Reset Linux root password. Guide to reset Linux root password.

Reset Linux root password

Resetting Linux root password. Guide to reset Linux root password.

First off you need some sort of “physical access to this box” to be able to reset linux root password if its not your desktop then some sort of remote kvm access (kvm keyboard video and mouse)

Note these instructions are based on CentOS so should work for any Red Hat based distro although may differ.

At the grub prompt press e to enter edit mode.

Select the second line press e again.

At the end of a similar entry, Your Grub entry will probablly not look the same as this.

kernel /vmlinuz-2.6.18-308.4.1.el5 ro root=/dev/sda3

Add init=/bin/sh (The steps so far should work on Debian/Ubuntu although with Debian/Ubuntu you might need to use /bin/bash instead of /bin/sh, due to Debian/Ubuntu symlinking /bin/sh to /bin/dash rather than /bin/bash)

kernel /vmlinuz-2.6.18-308.4.1.el5 ro root=/dev/sda3 init=/bin/sh

Now press the enter key and then b to boot.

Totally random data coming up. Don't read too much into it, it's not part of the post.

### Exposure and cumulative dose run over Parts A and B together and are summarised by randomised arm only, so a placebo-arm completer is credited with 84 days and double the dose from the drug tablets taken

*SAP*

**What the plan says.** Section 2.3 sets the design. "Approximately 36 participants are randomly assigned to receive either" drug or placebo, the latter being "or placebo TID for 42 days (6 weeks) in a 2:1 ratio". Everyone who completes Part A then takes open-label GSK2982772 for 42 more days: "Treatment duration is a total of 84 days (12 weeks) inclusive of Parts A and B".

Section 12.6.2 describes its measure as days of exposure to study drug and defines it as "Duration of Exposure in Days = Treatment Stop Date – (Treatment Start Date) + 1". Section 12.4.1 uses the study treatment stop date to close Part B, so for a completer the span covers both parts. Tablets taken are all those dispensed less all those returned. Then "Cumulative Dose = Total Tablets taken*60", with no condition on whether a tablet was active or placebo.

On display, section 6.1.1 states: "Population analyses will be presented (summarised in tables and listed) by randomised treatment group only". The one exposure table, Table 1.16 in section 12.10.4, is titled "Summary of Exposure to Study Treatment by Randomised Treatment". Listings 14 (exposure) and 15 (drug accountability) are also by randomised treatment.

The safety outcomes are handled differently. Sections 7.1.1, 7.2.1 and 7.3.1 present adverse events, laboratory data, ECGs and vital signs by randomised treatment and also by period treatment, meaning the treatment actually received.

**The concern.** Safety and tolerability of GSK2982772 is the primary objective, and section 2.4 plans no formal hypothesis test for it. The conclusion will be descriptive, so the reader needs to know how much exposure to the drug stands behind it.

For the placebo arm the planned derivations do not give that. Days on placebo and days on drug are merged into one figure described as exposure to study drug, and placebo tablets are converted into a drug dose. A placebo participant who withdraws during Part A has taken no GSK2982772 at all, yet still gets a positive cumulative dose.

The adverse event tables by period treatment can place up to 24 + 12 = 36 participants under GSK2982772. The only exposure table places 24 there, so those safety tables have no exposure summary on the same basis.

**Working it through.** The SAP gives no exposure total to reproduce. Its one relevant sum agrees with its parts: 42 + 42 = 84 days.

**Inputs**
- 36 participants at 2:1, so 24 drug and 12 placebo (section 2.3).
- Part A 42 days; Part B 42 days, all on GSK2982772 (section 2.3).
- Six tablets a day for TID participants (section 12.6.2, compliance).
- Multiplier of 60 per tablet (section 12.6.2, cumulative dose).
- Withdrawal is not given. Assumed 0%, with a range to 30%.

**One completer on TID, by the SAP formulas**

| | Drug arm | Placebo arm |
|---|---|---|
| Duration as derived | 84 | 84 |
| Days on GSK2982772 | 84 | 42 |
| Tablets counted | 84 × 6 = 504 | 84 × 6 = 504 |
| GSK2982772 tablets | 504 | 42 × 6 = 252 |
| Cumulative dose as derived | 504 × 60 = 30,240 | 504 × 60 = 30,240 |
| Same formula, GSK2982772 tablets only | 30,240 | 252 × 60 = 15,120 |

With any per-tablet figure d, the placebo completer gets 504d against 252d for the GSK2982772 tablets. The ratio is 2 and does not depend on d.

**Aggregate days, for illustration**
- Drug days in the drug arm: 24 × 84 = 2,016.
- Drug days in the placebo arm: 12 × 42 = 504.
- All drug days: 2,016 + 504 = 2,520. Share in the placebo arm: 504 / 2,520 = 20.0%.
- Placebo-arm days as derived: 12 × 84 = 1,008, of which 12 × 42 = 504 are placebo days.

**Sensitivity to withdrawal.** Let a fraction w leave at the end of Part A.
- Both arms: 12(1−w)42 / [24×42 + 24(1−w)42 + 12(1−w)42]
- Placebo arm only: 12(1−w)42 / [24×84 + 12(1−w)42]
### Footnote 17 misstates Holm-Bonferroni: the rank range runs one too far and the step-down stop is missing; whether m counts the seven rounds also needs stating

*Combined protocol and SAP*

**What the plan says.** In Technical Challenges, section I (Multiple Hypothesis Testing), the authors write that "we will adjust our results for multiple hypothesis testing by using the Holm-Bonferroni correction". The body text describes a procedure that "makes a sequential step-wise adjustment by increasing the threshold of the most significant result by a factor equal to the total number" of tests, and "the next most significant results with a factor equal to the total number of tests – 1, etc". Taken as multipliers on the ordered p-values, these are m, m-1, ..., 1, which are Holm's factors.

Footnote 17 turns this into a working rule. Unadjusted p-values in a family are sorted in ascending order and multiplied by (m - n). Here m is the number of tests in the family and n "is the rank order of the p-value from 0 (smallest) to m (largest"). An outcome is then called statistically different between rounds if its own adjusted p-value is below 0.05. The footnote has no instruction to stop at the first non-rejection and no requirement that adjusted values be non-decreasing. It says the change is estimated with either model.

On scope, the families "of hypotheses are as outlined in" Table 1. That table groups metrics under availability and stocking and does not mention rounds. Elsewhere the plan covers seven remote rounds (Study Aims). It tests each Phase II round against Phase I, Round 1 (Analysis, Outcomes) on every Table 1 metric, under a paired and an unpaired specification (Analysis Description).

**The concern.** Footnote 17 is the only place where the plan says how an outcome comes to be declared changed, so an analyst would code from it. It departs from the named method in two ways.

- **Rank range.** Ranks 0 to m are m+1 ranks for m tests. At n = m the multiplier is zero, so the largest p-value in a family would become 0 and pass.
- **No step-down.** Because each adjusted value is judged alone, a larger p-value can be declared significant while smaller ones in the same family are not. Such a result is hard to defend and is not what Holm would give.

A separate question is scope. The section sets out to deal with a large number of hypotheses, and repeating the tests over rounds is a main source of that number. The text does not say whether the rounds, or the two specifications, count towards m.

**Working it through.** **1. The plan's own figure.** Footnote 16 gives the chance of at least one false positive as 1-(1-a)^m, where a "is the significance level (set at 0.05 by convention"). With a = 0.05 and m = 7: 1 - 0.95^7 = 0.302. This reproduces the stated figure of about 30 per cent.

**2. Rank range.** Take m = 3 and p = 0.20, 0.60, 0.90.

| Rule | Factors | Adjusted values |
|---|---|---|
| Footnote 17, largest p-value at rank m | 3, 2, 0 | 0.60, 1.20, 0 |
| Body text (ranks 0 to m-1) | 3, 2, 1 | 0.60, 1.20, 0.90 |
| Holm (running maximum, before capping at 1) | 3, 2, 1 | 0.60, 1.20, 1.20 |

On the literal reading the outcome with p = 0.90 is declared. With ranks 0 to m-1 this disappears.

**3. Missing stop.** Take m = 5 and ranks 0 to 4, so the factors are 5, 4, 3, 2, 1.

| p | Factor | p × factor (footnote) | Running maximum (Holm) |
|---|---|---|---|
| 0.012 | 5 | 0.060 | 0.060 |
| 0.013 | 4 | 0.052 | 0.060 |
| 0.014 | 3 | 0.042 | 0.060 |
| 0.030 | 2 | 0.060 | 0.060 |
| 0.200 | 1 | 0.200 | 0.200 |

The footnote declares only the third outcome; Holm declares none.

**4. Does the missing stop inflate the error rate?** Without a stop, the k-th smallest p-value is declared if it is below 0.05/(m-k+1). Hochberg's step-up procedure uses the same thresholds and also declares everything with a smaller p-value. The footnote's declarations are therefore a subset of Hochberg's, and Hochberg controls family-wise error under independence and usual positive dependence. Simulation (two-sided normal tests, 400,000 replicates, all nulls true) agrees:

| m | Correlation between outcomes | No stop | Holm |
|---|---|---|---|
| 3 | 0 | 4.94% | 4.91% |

This will take you into single user mode.

Now mount the root partition in read and write mode so that the changes can be committed.

mount -o remount,rw /

Once the file system is mounted type the following.

passwd root

You will prompted for the new password and then to confirm.

You have now reset Linux root password so reboot.

Alternatively this can be done with a livecd.

1. Boot the livecd.

2. Mount the partition (replace * with the drive letter).

mount /dev/sd* /mnt/point

3. Use chroot to reset the root password on the disk (rather than the livecd)

chroot /mnt/point passwd root

You will now be prompted to change password, but as this is chrooted it only affects the partition you mounted and not the host. So you could do this from a desktop or server also over nfs and maybe samba.

chroot

chroot creates a isolated environment. So if you chroot /mnt/mountpoint it locks /mount/mountpoint into a chroot jail (so the same as a htdocs basically. Restricts the user to a directory that is “there root” they cant go above).

So chroot /mnt/point yum check-update (If yum is installed within /mnt/mountpoint)

Would check for updates to the mounted chroot jail .

So if you ran  chroot /mnt/point yum check-update && yum update, the system you mounted it on will not be updated. But the system that’s within the chroot jail will.

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